THE MAN PLAN - Tracy Anne Warren
The Grayson Series , Book 2
ISBN-10: 0-4514-6614-4
ISBN-13: 978-0-4514-6614-3
August 2014
Contemporary Fiction

New York - The Present

Madelyn Grayson left super-wealthy financier James Jordan at the alter five years ago. As James left the church, Madelyn's fifteen-year-old sister, Ivy, told James how much she loved him, and always had and always would. He dismissed her confession as an adolescent crush.

Ivy Grayson at twenty decides to quit college before her last year and go to New York City to become an artist. Her well-to-do parents, still friends with James, ask him to find their daughter a safe place to live. Her current plans are to room with three guys she knows in a neighborhood lacking a good reputation. They are worried for her safety. James has one, an apartment right in the upscale building he owns. His own apartment is on the top two stories, pool included. What he doesn't know is that Ivy has a plan to make him fall in love with her, despite his on-going relationship with another woman. The grownup Ivy entices James, but he feels the age difference (fifteen years), and having known Ivy since she was in diapers makes any relationship, other than brother-sister type friends, impossible. Even if they overcome the problems, how will the Grayson family react?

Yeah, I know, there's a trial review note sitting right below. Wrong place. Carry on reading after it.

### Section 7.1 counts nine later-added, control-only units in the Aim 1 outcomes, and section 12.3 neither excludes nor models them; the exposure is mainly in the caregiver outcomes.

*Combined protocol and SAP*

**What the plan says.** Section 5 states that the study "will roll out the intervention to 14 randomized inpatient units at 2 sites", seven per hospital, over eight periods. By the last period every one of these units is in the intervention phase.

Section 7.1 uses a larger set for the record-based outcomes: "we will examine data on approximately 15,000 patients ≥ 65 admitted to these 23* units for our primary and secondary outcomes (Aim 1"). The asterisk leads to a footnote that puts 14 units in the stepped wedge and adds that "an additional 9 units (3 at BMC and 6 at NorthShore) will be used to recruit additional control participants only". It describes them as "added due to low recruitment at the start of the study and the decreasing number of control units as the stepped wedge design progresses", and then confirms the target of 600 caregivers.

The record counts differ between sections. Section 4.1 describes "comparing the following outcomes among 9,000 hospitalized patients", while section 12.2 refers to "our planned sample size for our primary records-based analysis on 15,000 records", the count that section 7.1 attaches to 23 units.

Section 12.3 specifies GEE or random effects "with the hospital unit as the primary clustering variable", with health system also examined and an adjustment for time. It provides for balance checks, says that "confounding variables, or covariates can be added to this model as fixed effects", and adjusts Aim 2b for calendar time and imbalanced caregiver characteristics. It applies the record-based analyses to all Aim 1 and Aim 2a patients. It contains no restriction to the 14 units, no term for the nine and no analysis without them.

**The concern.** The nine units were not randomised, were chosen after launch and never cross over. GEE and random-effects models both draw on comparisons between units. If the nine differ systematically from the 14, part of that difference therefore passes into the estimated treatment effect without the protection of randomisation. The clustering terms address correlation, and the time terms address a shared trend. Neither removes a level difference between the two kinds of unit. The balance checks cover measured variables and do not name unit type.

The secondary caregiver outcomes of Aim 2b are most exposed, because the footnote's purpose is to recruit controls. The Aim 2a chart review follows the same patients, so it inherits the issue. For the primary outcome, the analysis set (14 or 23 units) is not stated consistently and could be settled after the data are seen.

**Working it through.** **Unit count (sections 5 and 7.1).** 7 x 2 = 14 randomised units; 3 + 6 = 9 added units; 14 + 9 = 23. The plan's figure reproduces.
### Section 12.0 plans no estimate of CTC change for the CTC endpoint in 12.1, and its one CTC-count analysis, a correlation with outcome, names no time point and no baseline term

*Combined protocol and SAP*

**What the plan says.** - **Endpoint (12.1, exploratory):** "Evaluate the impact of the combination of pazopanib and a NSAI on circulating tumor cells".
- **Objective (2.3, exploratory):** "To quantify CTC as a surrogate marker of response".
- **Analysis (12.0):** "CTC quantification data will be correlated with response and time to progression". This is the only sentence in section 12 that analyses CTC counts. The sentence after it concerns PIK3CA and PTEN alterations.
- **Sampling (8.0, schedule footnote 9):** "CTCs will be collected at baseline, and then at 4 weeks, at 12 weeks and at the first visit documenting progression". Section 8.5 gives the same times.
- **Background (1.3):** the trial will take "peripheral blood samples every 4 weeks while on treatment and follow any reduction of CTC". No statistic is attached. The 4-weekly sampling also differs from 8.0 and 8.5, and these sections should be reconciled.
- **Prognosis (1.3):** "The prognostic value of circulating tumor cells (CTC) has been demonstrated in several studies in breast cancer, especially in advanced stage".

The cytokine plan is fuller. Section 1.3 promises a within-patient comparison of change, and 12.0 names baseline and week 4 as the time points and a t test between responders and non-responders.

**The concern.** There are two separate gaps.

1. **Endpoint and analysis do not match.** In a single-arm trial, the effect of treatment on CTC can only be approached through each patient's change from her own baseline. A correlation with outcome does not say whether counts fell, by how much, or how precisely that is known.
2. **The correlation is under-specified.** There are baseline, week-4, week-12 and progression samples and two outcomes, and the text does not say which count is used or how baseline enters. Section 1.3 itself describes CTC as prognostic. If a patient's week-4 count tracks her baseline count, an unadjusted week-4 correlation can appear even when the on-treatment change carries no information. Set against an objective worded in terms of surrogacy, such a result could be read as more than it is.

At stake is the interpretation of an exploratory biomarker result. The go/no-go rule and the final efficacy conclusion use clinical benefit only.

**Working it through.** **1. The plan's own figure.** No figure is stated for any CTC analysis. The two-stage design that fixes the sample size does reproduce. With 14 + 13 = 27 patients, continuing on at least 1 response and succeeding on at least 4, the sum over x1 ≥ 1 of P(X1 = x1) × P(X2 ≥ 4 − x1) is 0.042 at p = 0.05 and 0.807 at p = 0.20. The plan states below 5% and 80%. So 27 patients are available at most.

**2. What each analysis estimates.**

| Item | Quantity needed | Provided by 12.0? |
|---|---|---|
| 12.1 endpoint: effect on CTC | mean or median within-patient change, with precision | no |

This story will test reader's ambivalence about the situation as much as it does James, except perhaps for those in Ivy's age range. At first, Ivy seems very immature. She is from a rich family and somewhat spoiled and certainly used to getting her own way, but kind, caring, willing to work, and a smart young woman. It is only when things don't turn out as she wants and she leaves the expensive but free-to-her apartment to live with her friends that she actually matures after enduring some of the difficulties of life; then the situation evolves. Even James makes some major blunders along the way, adding to the uncertainty.

Author Tracy Anne Warren has deftly created a story with some moral haziness and characters wiggling through the murky circumstances. It is interesting, well written, and will force readers to make their own assessment about the story's situation.

Robin Lee